13. Beato M. Gene regulation by steroid hormones. Cell. 1989;56:335–344. [PubMed]
14. Wei P, Inamdar N, Vedeckis WV. Transrepression of c-jun gene expression by the glucocorticoid receptor requires both AP-1 sites in the c-jun promoter. Mol Endocrinol. 1998;12:1322–1333. [PubMed]
15. Vayssiere BM, Dupont S, Choquart A, et al. Synthetic glucocorticoids that dissociate transactivation and AP-1 transrepression exhibit antiinflammatory activity in vivo. Mol Endocrinol. 1997;11:1245–1255. [PubMed]
16. McKay LI, Cidlowski JA. Cross-talk between nuclear factor-kappa B and the steroid hormone receptors: mechanisms of mutual antagonism. Mol Endocrinol. 1998;12:45–56. [PubMed]
17. Pierotti S, Gandini L, Lenzi A, Isidori AM. Pre-receptorial regulation of steroid hormones in bone cells: insights on glucocorticoid-induced osteoporosis. J Steroid Biochem Mol Biol. 2008;108:292–299. [PubMed]
18. Liu G, Ding W, Liu X, Mulder KM. c-Fos is required for TGFbeta1 production and the associated paracrine migratory effects of human colon carcinoma cells. Mol Carcinog. 2006;45:582–593. [PubMed]
19. Wiznerowicz M, Trono D. Conditional suppression of cellular genes: lentivirus vector-mediated drug-inducible RNA interference. J Virol. 2003;77:8957–8961. [PMC free article] [PubMed]
20. Carcamo-Orive I, Tejados N, Delgado J, et al. ERK2 protein regulates the proliferation of human mesenchymal stem cells without affecting their mobilization and differentiation potential. Exp Cell Res. 2008;314:1777–1788. [PubMed]
21. Kang YJ, Jeon ES, Song HY, et al. Role of c-Jun N-terminal kinase in the PDGF-induced proliferation and migration of human adipose tissue-derived mesenchymal stem cells. J Cell Biochem. 2005;95:1135–1145. [PubMed]
22. Neubauer M, Fischbach C, Bauer-Kreisel P, et al. Basic fibroblast growth factor enhances PPARgamma ligand-induced adipogenesis of mesenchymal stem cells. FEBS Lett. 2004;577:277–283. [PubMed]
23. Sotiropoulou PA, Perez SA, Salagianni M, Baxevanis CN, Papamichail M. Characterization of the optimal culture conditions for clinical scale production of human mesenchymal stem cells. Stem Cells. 2006;24:462–471. [PubMed]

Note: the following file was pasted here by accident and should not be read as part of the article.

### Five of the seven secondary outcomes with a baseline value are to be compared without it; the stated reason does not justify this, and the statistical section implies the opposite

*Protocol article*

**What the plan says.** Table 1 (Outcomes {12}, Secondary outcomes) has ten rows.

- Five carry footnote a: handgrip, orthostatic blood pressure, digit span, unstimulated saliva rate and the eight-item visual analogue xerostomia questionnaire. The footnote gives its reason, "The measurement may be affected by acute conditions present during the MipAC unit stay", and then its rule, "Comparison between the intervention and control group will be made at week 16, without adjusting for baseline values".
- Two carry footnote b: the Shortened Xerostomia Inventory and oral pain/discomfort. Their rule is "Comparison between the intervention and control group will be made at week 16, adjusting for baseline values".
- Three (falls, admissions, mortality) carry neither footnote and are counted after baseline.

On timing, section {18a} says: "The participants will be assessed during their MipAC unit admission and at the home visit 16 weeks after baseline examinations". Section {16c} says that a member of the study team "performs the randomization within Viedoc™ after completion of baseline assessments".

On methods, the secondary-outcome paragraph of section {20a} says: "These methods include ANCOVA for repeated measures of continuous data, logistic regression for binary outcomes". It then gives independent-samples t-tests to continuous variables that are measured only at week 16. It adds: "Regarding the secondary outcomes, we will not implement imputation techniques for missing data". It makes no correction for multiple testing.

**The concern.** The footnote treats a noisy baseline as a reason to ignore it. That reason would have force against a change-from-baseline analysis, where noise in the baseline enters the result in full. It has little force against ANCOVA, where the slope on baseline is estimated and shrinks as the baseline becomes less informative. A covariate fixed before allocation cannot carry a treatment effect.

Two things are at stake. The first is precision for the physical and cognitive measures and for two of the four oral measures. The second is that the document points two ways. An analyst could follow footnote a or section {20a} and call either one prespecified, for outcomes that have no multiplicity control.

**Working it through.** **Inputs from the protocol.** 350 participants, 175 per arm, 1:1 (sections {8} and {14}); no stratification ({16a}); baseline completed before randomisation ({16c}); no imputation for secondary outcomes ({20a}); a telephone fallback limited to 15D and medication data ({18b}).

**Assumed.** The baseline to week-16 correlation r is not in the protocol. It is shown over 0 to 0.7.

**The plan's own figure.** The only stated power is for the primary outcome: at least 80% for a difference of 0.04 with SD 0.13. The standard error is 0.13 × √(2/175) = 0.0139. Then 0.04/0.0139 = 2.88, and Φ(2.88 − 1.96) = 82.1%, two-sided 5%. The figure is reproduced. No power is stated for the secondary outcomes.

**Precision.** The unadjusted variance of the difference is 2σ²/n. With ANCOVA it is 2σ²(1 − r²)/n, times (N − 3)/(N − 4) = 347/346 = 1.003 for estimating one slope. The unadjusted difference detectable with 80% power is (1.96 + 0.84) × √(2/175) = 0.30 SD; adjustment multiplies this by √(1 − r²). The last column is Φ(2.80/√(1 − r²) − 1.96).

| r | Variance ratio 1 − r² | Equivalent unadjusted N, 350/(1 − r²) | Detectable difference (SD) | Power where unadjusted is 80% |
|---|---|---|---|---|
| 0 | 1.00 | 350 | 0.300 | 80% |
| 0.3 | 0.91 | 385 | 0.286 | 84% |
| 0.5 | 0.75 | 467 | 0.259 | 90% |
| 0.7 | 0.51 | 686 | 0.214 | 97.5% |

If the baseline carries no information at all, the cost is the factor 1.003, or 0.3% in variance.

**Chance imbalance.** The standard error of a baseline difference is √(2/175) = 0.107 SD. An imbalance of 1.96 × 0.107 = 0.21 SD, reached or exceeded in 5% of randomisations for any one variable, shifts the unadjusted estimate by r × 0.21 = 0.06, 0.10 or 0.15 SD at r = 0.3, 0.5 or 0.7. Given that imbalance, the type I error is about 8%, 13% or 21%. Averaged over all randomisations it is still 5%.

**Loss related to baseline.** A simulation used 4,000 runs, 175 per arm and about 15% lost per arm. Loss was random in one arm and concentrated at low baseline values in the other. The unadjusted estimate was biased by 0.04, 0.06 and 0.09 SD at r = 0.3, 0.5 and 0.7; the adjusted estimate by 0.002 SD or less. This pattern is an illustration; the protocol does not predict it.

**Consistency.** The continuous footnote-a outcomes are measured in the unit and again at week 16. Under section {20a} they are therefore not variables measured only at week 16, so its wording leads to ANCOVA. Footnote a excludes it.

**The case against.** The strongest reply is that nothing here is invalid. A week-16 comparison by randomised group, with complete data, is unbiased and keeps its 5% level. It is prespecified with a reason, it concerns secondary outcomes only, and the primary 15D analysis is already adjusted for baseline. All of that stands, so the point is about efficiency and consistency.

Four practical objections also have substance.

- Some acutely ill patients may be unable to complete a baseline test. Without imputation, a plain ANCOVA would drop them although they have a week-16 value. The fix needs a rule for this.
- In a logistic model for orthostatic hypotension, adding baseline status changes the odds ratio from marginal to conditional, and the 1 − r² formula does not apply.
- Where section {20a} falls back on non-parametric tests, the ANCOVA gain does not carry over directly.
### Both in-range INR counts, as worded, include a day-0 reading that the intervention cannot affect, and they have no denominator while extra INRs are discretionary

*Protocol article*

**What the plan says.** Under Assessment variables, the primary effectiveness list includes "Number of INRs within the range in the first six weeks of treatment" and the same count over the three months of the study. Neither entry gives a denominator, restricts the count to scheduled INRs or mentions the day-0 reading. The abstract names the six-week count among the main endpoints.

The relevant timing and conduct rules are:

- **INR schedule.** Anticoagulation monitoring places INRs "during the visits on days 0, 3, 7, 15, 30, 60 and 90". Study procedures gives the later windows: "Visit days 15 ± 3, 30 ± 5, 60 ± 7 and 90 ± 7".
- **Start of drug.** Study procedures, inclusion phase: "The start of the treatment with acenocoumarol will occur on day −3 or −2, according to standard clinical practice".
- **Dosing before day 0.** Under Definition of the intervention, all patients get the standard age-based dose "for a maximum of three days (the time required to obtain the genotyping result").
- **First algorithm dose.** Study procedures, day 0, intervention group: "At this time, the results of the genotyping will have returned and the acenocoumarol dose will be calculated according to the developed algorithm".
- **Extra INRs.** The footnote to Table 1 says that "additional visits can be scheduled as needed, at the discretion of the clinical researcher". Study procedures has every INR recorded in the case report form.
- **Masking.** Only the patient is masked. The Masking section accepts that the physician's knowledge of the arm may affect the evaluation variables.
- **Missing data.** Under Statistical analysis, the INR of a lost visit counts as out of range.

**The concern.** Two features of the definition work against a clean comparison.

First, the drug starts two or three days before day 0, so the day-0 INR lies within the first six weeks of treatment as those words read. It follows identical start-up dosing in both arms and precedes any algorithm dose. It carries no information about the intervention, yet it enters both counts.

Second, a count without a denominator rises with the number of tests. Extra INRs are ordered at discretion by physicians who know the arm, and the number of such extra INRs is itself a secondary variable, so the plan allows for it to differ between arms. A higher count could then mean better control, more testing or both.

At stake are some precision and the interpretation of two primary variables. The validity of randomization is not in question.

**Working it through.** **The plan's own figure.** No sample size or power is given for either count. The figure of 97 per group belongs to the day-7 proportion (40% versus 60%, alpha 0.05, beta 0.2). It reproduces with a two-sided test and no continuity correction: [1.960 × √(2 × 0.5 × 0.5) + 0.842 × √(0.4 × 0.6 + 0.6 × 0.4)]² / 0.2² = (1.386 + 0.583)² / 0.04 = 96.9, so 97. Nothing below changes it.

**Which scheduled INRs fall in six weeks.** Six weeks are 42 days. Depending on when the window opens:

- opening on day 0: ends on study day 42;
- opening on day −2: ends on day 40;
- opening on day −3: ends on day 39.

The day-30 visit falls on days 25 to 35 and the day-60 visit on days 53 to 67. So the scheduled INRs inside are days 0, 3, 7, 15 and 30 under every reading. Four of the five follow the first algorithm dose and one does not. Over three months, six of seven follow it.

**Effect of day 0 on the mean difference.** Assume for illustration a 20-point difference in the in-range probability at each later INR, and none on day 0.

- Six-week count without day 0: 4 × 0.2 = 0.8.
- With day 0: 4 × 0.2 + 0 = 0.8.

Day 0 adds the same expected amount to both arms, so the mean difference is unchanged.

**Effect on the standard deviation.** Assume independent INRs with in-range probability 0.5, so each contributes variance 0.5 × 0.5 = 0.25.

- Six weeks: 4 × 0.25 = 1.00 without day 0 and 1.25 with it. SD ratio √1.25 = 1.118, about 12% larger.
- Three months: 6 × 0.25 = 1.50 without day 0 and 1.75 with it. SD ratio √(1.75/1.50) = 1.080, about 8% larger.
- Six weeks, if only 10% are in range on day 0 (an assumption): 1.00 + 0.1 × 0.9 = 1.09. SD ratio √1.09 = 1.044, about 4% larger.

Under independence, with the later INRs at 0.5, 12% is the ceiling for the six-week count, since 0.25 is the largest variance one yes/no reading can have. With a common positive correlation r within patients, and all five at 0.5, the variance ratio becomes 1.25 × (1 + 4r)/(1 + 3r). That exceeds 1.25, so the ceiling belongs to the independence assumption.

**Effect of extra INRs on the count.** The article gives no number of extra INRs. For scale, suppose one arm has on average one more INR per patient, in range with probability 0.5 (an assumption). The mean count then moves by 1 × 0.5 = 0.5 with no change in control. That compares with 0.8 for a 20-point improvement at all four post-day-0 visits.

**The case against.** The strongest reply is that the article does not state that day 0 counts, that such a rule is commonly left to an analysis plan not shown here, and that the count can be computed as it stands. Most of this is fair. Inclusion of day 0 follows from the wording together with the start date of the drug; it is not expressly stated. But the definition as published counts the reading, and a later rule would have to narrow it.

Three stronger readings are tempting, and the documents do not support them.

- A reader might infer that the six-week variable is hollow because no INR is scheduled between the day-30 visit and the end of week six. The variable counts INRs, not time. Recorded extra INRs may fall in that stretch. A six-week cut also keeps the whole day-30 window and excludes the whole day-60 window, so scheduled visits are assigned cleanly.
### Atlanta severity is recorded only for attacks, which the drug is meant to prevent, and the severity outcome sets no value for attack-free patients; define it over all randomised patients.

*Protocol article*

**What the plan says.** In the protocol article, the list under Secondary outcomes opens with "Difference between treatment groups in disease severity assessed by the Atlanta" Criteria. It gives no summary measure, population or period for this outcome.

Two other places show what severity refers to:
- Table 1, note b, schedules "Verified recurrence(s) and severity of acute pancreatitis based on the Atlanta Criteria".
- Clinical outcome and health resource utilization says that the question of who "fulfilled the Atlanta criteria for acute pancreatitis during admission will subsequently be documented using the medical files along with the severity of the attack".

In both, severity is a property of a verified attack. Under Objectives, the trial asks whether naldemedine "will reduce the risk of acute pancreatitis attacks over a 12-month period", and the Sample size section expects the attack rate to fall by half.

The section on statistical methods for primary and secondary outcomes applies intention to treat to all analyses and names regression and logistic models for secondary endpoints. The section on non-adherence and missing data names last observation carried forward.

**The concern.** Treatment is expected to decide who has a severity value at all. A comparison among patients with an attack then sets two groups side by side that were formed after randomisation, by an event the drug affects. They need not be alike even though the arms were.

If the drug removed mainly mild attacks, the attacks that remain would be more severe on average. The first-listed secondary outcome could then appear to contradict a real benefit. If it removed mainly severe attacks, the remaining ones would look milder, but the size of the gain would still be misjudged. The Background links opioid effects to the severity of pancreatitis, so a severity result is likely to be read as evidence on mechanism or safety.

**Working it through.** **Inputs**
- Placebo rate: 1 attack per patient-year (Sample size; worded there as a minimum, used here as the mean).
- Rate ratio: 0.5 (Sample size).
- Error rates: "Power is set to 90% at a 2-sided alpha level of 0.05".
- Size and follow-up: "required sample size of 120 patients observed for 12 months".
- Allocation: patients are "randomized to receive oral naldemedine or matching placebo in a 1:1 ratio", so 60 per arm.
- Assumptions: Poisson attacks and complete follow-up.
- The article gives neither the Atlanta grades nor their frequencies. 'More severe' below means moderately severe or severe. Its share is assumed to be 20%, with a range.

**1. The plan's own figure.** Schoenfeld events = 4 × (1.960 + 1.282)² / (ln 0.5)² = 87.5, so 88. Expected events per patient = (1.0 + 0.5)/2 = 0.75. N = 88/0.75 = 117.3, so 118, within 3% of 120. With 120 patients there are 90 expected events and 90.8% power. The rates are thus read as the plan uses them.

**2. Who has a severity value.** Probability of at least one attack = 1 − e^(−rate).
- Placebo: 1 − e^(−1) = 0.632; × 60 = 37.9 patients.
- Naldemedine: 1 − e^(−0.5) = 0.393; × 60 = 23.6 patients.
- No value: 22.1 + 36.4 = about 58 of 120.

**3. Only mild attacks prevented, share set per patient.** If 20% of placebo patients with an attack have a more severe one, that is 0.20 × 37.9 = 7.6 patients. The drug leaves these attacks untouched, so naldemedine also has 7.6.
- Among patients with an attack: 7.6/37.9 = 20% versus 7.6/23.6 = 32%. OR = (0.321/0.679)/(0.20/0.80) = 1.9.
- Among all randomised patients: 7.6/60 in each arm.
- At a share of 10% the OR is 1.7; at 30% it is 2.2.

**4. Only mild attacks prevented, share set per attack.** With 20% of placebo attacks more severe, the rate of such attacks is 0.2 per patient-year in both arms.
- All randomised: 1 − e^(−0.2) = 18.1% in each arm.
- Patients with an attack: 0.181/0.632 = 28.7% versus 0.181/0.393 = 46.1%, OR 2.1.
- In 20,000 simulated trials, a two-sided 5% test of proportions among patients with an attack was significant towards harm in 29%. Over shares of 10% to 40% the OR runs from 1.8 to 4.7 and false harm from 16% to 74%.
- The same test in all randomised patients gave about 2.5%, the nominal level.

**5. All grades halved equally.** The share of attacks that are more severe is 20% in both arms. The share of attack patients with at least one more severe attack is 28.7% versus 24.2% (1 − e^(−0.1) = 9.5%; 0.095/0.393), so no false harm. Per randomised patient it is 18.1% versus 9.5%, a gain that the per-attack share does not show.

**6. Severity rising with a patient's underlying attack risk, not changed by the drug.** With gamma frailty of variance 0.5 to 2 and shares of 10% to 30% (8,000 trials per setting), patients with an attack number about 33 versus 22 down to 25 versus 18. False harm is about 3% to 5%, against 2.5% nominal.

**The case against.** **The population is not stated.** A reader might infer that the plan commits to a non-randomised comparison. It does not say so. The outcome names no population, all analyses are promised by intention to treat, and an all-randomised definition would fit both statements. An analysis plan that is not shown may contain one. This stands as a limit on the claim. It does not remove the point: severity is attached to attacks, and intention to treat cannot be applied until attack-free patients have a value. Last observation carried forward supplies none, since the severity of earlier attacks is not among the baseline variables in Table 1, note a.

24. Angel P, Hattori K, Smeal T, Karin M. The jun proto-oncogene is positively autoregulated by its product, Jun/AP-1. Cell. 1988;55:875–885. [PubMed]
25. Stein B, Angel P, van Dam H, et al. Ultraviolet-radiation induced c-jun gene transcription: two AP-1 like binding sites mediate the response. Photochem Photobiol. 1992;55:409–415. [PubMed]
26. Herber B, Truss M, Beato M, Muller R. Inducible regulatory elements in the human cyclin D1 promoter. Oncogene. 1994;9:2105–2107. [PubMed]
27. Zhang HY, Young AP. A single upstream glucocorticoid response element juxtaposed to an AP1/ATF/CRE-like site renders the chicken glutamine synthetase gene hormonally inducible in transfected retina. J Biol Chem. 1991;266:24332–24338. [PubMed]
28. Weinstein RS, Jilka RL, Parfitt AM, Manolagas SC. Inhibition of osteoblastogenesis and promotion of apoptosis of osteoblasts and osteocytes by glucocorticoids. Potential mechanisms of their deleterious effects on bone. J Clin Invest. 1998;102:274–282. [PMC free article] [PubMed]
29. Lian JB, Stein GS. Concepts of osteoblast growth and differentiation: basis for modulation of bone cell development and tissue formation. Crit Rev Oral Biol Med. 1992;3:269–305. [PubMed]
30. Hollinger JO, Hart CE, Hirsch SN, Lynch S, Friedlaender GE. Recombinant human platelet-derived growth factor: biology and clinical applications. J Bone Joint Surg Am. 2008;90(Suppl 1):48–54. [PubMed]
31. Papachristou DJ, Batistatou A, Sykiotis GP, Varakis I, Papavassiliou AG. Activation of the JNK-AP-1 signal transduction pathway is associated with pathogenesis and progression of human osteosarcomas. Bone. 2003;32:364–371. [PubMed]
32. Dass CR, Khachigian LM, Choong PF. c-Jun Is Critical for the Progression of Osteosarcoma: Proof in an Orthotopic Spontaneously Metastasizing Model. Mol Cancer Res. 2008;6:1289–1292. [PubMed]
33. Mariani O, Brennetot C, Coindre JM, et al. JUN oncogene amplification and overexpression block adipocytic differentiation in highly aggressive sarcomas. Cancer Cell. 2007;11:361–374. [PubMed]
34. Vig E, Barrett TJ, Vedeckis WV. Coordinate regulation of glucocorticoid receptor and c-jun mRNA levels: evidence for cross-talk between two signaling pathways' at the transcriptional level. Mol Endocrinol. 1994;8:1336–1346. [PubMed]
35. Barrett TJ, Vig E, Vedeckis WV. Coordinate regulation of glucocorticoid receptor and c-jun gene expression is cell type-specific and exhibits differential hormonal sensitivity for down- and up-regulation. Biochemistry. 1996;35:9746–9753. [PubMed]
36. Yang-Yen HF, Chambard JC, Sun YL, et al. Transcriptional interference between c-Jun and the glucocorticoid receptor: mutual inhibition of DNA binding due to direct protein-protein interaction. Cell. 1990;62:1205–1215. [PubMed]
37. Schule R, Rangarajan P, Kliewer S, et al. Functional antagonism between oncoprotein c-Jun and the glucocorticoid receptor. Cell. 1990;62:1217–1226. [PubMed]
38. Jonat C, Rahmsdorf HJ, Park KK, et al. Antitumor promotion and antiinflammation: down-modulation of AP-1 (Fos/Jun) activity by glucocorticoid hormone. Cell. 1990;62:1189–1204. [PubMed]
39. Rosen J, Miner JN. The search for safer glucocorticoid receptor ligands. Endocr Rev. 2005;26:452–464. [PubMed]
40. Coghlan MJ, Jacobson PB, Lane B, et al. A novel antiinflammatory maintains glucocorticoid efficacy with reduced side effects. Mol Endocrinol. 2003;17:860–869. [PubMed]

Articles from Wiley-Blackwell Online Open are provided here courtesy of Wiley-Blackwell, John Wiley & Sons
PubReader format: click here to try

Formats:

Related citations in PubMed

See reviews...See all...

Cited by other articles in PMC

See all...

Links

Recent Activity

Your browsing activity is empty.

Activity recording is turned off.

Turn recording back on

See more...